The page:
As with Google, AI powered search capabilities are experiencing a far more noticeable effect on serp’s and digital marketers should be open-minded and forward-thinking to capitalize on consumer trends and expectations:

AI powered search capabilitiesTake benefit of structured data markup

Barry Adams expanded with this theme, highlighting that search today is predominantly centred around voice search and contextual triggers, the latter observed in the proper execution of real-time Google Maps updates predicated on our data or the usage of consumers’ smartwatch data to influence insurance costs.

However it had been interesting to get into a bit more detail in regards to what we are able to do to really benefit from these factors, and structured data markup was a high recommendation to integrate your computer data with new functionality.

Structured data markup has been open to search marketers for several years now, yet it’s continually evolving and becoming more and more important with the rise of screenless search and contextual triggers. Why? Because structured data eliminates the guesswork for se’s giving them detailed information regarding your content and more relevant and useful results for users. Whilst video, articles and review markup is fairly well known, it had been interesting to discover that speakable and HowTo Schema markup may be used to develop a step-by-step voice recipe instruction for smart devices:


3. Put an individual in the centre of one’s digital planning

One of the attractions for attending the Nottingham Digital Summit was the inclusion of several user experience speakers, including Dr Sam Howard from Userfy, Ian Coupland of Experian and Gavin Holland of Capital One. Each speaker brought a brand new and interesting perspective but a standard theme from all was the significance of going for a user-centric approach and seeing things from the customer’s viewpoint when developing digital content and experiences.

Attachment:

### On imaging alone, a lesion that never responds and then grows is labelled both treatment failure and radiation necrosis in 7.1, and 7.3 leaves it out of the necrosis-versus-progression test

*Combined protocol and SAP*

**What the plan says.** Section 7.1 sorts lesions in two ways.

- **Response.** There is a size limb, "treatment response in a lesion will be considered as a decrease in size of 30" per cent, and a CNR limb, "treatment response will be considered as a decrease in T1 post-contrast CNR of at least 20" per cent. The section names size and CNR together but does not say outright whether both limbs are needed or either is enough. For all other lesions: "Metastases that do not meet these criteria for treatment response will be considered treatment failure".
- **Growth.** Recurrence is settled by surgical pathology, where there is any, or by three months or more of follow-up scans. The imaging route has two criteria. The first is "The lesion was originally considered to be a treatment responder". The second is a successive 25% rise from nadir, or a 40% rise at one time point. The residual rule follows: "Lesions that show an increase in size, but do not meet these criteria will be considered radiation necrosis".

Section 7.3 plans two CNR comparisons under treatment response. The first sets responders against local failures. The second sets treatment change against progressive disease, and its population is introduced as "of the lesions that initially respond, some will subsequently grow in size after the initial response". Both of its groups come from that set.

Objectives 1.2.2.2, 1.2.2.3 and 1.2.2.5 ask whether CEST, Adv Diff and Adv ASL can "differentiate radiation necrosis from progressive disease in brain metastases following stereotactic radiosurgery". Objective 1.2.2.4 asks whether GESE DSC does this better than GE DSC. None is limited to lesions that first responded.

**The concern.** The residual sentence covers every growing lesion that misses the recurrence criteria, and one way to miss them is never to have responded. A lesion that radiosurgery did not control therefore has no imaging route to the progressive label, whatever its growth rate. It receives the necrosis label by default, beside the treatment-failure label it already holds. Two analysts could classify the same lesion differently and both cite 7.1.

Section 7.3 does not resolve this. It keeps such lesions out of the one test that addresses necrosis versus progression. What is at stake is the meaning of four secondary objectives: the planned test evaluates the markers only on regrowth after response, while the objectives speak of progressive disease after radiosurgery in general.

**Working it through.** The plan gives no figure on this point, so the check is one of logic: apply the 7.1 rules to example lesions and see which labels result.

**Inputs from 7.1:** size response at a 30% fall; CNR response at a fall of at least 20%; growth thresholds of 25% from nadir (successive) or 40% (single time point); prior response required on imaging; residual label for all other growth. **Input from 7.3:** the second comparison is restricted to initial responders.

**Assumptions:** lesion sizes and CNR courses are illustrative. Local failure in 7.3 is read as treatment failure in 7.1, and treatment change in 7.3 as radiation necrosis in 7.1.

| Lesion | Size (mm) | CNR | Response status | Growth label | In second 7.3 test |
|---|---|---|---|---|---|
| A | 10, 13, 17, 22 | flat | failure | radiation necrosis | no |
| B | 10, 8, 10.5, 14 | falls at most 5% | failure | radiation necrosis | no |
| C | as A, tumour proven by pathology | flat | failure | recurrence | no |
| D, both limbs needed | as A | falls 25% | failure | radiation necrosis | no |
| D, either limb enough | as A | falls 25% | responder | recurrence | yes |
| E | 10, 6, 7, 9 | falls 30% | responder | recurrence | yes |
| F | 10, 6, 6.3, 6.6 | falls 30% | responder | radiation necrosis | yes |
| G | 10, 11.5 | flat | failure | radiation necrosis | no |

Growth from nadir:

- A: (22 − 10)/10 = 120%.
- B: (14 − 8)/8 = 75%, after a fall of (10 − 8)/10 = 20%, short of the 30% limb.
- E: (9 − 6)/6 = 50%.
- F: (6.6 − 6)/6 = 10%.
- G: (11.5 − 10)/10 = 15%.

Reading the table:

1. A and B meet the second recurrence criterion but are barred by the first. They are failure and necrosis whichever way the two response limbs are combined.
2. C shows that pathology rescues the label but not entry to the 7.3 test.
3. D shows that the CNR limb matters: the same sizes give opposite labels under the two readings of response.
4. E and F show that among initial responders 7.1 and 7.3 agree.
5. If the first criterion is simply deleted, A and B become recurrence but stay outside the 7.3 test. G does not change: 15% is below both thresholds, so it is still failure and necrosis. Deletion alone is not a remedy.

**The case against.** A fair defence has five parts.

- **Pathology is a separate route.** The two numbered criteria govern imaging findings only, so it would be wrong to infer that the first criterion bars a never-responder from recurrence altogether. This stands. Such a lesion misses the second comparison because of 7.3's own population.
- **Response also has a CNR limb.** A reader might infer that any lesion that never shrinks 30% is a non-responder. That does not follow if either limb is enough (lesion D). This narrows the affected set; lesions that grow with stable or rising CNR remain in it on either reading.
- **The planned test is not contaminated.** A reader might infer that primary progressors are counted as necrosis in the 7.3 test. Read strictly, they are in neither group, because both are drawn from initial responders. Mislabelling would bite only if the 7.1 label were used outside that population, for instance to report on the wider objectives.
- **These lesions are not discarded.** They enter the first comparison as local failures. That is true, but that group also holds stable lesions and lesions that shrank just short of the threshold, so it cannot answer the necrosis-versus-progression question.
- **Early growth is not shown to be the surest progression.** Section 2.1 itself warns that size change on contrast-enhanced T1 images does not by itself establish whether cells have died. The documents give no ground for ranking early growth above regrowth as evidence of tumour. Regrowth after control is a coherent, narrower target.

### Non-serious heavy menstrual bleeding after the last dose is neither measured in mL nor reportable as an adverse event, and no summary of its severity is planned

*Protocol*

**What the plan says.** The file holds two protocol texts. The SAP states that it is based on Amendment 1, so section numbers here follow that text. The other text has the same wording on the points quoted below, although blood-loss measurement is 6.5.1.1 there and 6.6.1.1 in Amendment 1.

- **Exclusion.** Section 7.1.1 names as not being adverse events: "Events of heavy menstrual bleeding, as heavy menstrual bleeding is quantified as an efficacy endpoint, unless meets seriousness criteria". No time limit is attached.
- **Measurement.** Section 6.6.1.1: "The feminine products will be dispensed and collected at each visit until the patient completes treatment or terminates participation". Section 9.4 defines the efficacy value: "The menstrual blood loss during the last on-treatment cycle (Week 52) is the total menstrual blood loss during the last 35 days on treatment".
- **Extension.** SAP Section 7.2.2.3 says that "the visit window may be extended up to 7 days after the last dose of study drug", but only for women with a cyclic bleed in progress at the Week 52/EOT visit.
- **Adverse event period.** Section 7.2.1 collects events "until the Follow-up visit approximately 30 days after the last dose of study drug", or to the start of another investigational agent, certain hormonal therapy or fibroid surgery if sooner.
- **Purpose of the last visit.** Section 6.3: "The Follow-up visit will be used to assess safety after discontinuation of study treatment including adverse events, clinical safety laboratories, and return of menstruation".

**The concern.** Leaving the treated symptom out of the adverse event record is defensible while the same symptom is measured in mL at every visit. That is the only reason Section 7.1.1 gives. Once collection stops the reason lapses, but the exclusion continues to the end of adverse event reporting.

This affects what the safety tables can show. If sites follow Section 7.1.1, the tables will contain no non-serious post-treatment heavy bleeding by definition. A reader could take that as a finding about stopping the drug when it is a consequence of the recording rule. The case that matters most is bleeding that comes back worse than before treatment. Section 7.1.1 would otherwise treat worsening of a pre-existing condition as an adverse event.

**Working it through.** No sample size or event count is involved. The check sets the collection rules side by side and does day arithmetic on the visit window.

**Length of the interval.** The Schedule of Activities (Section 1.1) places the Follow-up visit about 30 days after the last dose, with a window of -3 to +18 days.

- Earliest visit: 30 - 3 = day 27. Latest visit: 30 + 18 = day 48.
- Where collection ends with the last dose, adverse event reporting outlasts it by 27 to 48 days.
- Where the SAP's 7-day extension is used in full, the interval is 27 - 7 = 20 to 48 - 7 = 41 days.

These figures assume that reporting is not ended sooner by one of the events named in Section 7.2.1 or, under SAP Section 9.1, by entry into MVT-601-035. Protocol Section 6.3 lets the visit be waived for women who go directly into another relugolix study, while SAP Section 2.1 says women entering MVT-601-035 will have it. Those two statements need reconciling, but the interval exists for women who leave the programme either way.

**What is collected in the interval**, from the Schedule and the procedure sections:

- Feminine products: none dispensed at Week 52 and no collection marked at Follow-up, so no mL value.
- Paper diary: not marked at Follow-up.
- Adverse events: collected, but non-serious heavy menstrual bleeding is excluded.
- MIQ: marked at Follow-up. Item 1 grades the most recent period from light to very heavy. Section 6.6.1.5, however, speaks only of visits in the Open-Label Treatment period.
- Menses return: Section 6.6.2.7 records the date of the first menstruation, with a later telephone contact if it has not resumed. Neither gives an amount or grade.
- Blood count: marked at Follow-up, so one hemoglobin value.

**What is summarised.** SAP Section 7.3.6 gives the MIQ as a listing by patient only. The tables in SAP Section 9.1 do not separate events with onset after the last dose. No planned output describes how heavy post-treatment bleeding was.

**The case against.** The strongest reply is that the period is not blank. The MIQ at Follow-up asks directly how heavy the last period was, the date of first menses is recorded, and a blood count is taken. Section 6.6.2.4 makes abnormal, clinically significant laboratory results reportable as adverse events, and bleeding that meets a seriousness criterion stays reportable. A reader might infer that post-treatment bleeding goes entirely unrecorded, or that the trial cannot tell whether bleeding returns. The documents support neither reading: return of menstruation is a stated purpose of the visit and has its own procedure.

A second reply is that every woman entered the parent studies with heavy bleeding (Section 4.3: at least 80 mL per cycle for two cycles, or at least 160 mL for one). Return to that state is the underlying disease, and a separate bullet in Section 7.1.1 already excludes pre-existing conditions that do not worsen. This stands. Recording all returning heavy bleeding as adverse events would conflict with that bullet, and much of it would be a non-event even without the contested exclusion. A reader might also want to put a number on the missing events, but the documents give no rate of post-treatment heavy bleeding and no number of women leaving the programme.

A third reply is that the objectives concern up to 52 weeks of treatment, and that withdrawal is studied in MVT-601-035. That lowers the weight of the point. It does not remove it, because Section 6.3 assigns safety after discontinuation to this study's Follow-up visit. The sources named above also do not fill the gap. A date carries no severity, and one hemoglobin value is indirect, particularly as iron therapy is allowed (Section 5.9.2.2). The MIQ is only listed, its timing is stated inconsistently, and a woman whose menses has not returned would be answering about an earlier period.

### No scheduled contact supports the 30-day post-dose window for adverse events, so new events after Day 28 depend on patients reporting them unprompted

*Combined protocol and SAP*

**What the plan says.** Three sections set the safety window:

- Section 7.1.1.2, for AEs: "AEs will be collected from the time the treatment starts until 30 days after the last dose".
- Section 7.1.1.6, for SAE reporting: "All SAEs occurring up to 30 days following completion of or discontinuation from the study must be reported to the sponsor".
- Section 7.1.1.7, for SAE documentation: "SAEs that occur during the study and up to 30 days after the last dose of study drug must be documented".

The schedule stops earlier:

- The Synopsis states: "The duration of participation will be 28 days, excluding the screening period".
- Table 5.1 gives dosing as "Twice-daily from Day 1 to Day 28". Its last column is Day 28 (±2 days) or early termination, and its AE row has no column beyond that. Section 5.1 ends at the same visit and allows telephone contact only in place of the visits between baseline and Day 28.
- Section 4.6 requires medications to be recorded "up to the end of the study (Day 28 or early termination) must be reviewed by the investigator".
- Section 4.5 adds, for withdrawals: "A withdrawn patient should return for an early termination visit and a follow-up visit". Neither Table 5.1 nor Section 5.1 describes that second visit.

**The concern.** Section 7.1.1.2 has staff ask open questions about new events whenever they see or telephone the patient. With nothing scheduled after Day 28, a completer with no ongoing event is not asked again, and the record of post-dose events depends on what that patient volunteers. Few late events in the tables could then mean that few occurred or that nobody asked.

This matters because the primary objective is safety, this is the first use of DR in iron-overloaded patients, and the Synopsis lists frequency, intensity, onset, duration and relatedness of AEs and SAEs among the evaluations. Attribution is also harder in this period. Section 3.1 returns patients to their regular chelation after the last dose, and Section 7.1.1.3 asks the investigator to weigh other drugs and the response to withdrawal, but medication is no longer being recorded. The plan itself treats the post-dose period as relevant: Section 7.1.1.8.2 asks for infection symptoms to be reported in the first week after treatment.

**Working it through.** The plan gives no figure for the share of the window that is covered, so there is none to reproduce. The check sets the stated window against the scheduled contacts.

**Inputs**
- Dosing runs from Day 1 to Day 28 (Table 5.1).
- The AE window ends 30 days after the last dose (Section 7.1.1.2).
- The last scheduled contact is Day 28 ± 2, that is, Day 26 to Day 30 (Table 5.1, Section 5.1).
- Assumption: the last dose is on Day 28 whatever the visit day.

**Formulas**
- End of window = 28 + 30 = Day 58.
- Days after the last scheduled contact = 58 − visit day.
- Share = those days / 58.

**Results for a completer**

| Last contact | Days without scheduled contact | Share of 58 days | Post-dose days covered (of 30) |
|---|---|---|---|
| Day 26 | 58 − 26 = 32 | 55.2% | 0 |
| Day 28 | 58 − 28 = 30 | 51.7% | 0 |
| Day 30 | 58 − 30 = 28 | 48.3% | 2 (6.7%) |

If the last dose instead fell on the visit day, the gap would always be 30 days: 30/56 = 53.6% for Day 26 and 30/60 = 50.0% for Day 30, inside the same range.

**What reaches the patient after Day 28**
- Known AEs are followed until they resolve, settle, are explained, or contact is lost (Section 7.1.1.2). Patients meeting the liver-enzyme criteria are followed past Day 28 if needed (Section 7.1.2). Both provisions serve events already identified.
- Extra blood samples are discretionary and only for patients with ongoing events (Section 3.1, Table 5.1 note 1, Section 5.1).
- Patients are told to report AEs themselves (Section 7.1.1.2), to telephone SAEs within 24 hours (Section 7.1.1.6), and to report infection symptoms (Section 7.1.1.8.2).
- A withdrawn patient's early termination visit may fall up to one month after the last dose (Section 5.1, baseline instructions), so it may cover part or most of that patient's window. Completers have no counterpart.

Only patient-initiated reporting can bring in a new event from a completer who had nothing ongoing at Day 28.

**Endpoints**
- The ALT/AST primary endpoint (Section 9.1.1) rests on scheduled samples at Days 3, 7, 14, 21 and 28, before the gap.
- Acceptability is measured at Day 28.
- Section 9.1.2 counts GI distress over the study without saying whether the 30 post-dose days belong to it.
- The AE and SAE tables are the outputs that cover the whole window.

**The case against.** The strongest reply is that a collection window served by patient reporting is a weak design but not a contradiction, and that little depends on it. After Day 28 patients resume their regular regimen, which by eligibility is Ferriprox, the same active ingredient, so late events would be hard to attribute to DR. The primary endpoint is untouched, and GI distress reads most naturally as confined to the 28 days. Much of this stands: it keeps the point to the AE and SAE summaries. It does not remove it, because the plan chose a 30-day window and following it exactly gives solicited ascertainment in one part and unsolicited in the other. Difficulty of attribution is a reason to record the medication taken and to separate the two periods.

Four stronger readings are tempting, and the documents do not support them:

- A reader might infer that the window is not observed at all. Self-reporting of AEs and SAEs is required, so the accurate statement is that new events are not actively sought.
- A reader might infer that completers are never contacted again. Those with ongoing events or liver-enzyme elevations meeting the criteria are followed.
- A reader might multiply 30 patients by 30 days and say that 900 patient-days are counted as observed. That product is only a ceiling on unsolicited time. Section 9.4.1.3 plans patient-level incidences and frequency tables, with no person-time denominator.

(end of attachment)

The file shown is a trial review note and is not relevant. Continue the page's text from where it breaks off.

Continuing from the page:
Rachel Sterling from Speedo delivered a very practical, real-world example that outlined the way the brand advocated for an individual and took a test-first mentality. Speedo had realized that customers rarely choose the best goggles because of a wide variety of product variations (145+) and attributes and Speedo were, therefore, updating their website to handle these challenges and deliver a far more effective experience.

Some of the main element steps and processes included:

  • Start by creating a detailed evaluation of the existing experience – review current layouts and content and think about the moments that matter – so how exactly does the client become aware and ultimately research and however the product
  • Conduct research – you can find four types areas:
    • 1. Usability testing
    • 2. In-store research
    • 3. Competitor analysis
    • 4. Deep-dive web analytics
  • Collaborate – different teams, from Sales to Brand & Marketing, can offer useful insights


  • Establish a hypothesis to test – identify the issue you’re facing, highlight the lever required and assign KPIs, e.g.:


  • Run a user-centered design process – involve customers and iterate predicated on feedback:

We might not always have the abilities, resources and capabilities to perform an in-depth UX process like the one above, nevertheless the Speedo research study and another UX presentations gave me the confidence that people can at the minimum put an individual in the centre of our thinking to make sure we produce content which has the very best chance possible to resonate with this customers.

Content and search

Content and SEO are two topics we regularly cover at length on Smart Insights, nevertheless the summit highlighted some new and interesting trends, techniques and tools to take into account.

Voice search is led by Amazon, with the Echo dominating market share in america (69% vs. Google’s 25%) and we are able to see contextual triggers in

David Linder

David Linder

MSc in Marketing from the University of Salford. Facebook Certified Planning Professional Facebook Certified Buying Professional